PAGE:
Welcome to the Kentucky Native Plant and Wildlife Blog.

Welcome to the Kentucky Native Plant and Wildlife Blog.
The purpose of this blog is to provide information on using native plants in the landscape, issues related to invasive exotic plants, urban wildlife management, and wildlife damage management. It is my intention that this information will assist you in deciphering the multitude of information circulating around the web and condense in some meaningful method as it relates to Kentucky. In addition, I hope to highlight a native plant that can be used in the landscape.

Tuesday, January 22, 2013

Plant of the Week: Mountain Laurel (Kalmia latifolia)

This is one of a handful of evergreen shrubs found in Kentucky and it has dark green glossy leaves that appear like small rhodendron leaves and are quite leathery to the touch. This species is quite common in eastern and western Kentucky on dry, exposed, and often rocky soils. The key to growing this species in the garden is to never plant it in heavy clay, only well drained and if possible sandy soils, with a pH of around 4. While exceptionally drought tolerant, it should be mulched to retain moisture when placed in full sun. One of the best methods of growing this species is in raised beds where the soil drainage and moisture can be adjusted as needed. While the species will grow and flower profusely in full sun, the best location is for the plant to have some late afternoon shade and in the winter, if it can be protected it will look better. Usually plants grow up to 10 or 12’ tall but they have been seen in some southern locations to grow up to 40’. The flowers of this species are spectacular and range in the amount of pink or red contained in them, often depending on one of the more than 40 named cultivars. Of course this is such a wonderful plant that Pineville hosts the Mountain Laurel Festival each year around the first of June and crowns the annual Mountain Laurel Queen. In the past this species would typically flower in June, but with a warming climate, it has been flowering, sometimes as early as mid-May. The flowers generally last for a couple of weeks. Remove the dead flowers as soon as they are done blooming. This species grows quite slowly so the best planting advice is to purchase as large of nursery stock as you can get. This works well in a wildflower garden with azaleas, rhdodendrons, sweet mountain pepperbush, and evergreen trees. Mountain Laurel is susceptible to leaf spots, blight and lace bugs.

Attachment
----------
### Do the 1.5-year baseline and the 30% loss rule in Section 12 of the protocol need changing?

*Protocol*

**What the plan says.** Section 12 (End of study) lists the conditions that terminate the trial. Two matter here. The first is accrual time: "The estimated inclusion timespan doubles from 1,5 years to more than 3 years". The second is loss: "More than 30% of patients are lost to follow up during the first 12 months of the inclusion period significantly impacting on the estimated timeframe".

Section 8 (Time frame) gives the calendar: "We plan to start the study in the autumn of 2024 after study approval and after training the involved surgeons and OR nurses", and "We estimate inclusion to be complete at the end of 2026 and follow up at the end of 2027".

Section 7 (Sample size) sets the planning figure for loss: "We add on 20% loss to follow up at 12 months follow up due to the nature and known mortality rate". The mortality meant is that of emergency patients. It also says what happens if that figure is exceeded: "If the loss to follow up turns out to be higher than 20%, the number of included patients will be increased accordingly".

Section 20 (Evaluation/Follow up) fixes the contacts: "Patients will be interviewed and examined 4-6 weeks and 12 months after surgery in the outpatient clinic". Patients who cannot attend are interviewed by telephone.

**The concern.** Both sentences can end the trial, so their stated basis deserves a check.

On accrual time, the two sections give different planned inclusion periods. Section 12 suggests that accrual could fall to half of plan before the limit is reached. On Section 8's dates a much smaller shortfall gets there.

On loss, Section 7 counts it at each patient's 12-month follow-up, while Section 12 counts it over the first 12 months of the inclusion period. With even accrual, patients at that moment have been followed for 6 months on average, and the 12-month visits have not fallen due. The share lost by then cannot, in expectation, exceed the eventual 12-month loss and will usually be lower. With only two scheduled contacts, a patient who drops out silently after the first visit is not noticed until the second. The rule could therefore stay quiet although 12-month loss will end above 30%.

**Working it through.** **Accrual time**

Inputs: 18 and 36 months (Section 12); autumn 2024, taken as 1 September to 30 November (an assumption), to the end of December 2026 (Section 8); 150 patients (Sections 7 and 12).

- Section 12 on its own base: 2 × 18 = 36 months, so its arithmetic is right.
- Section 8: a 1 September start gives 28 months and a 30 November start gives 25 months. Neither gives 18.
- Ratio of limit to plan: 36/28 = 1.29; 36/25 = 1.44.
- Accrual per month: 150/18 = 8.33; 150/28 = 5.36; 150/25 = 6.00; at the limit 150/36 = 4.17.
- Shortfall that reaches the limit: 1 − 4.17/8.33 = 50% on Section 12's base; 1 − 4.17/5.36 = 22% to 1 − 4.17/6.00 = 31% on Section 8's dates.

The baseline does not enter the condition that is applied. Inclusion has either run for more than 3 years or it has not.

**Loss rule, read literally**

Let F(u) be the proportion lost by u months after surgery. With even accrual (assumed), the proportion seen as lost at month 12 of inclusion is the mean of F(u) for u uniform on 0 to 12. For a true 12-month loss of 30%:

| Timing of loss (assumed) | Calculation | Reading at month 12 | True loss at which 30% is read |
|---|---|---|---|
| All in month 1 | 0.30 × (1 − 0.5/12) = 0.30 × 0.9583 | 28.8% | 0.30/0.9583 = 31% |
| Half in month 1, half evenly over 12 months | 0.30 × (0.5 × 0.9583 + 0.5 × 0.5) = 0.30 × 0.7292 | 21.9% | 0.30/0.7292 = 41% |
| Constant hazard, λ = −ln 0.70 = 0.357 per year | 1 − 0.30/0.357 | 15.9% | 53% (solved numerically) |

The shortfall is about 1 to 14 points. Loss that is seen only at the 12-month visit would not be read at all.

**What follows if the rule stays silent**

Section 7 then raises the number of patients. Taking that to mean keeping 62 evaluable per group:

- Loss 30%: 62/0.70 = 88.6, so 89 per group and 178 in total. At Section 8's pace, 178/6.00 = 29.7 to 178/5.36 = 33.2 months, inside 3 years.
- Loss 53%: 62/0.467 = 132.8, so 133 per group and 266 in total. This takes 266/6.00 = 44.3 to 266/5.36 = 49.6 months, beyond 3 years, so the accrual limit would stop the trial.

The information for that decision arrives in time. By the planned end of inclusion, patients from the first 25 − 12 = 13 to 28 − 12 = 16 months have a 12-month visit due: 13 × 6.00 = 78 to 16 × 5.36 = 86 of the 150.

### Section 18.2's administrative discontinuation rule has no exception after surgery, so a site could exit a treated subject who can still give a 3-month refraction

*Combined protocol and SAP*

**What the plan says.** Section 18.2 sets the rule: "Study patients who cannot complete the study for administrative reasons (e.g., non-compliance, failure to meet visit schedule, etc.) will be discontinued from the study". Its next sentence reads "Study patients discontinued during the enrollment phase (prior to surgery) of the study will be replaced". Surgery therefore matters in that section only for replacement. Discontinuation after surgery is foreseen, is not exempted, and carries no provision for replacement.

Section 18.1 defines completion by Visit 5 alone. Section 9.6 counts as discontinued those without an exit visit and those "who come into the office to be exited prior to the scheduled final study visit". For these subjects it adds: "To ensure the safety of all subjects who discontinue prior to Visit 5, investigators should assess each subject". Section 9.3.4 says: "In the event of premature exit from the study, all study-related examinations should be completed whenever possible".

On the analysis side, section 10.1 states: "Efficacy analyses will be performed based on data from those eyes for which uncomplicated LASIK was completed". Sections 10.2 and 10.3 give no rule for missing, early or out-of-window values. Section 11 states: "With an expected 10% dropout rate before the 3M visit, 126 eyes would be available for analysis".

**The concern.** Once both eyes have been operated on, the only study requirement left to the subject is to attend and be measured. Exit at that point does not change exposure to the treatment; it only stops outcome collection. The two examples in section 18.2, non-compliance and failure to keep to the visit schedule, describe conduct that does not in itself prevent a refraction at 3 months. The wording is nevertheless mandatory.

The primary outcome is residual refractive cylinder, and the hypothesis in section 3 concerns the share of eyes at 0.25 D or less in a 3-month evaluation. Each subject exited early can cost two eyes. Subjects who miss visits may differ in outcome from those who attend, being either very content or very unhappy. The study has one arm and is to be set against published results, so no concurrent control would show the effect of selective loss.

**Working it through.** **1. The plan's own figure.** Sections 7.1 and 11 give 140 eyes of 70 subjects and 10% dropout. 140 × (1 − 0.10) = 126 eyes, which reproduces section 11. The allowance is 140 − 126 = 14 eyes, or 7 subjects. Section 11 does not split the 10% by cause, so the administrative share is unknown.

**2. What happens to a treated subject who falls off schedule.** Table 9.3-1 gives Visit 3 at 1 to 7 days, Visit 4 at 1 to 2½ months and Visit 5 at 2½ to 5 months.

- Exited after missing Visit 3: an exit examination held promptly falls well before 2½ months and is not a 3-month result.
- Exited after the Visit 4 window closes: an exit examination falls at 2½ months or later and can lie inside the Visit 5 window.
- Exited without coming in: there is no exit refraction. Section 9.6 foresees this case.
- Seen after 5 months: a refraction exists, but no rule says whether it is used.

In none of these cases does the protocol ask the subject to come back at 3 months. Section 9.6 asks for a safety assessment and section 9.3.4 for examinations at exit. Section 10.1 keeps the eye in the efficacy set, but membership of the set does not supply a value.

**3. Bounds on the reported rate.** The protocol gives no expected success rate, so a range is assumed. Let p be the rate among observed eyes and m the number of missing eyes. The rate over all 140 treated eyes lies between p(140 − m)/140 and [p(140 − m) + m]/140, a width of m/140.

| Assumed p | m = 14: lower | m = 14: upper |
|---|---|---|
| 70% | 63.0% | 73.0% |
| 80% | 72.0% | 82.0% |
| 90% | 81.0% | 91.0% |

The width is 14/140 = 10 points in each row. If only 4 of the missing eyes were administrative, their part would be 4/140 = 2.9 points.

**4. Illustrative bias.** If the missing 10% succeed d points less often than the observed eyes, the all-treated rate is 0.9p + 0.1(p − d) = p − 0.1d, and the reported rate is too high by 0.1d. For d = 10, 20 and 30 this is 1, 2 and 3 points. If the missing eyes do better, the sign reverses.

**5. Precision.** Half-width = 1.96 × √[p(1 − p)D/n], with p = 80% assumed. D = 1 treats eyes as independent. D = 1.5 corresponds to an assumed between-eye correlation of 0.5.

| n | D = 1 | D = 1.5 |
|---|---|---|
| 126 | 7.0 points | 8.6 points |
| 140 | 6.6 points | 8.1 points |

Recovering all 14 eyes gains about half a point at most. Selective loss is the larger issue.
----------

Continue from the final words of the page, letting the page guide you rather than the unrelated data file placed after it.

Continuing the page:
1 comment:

  1. Another beauty. There are a couple of hemlock cliff/ravine sites in southern Indiana (where we live) that harbor these. It's remarkable to imagine the preglacial plants that prosper in these microclimates. Thanks for posting one of my favorite plants. My wife, daughter and I love to see these in the Red River Gorge when we visit down there!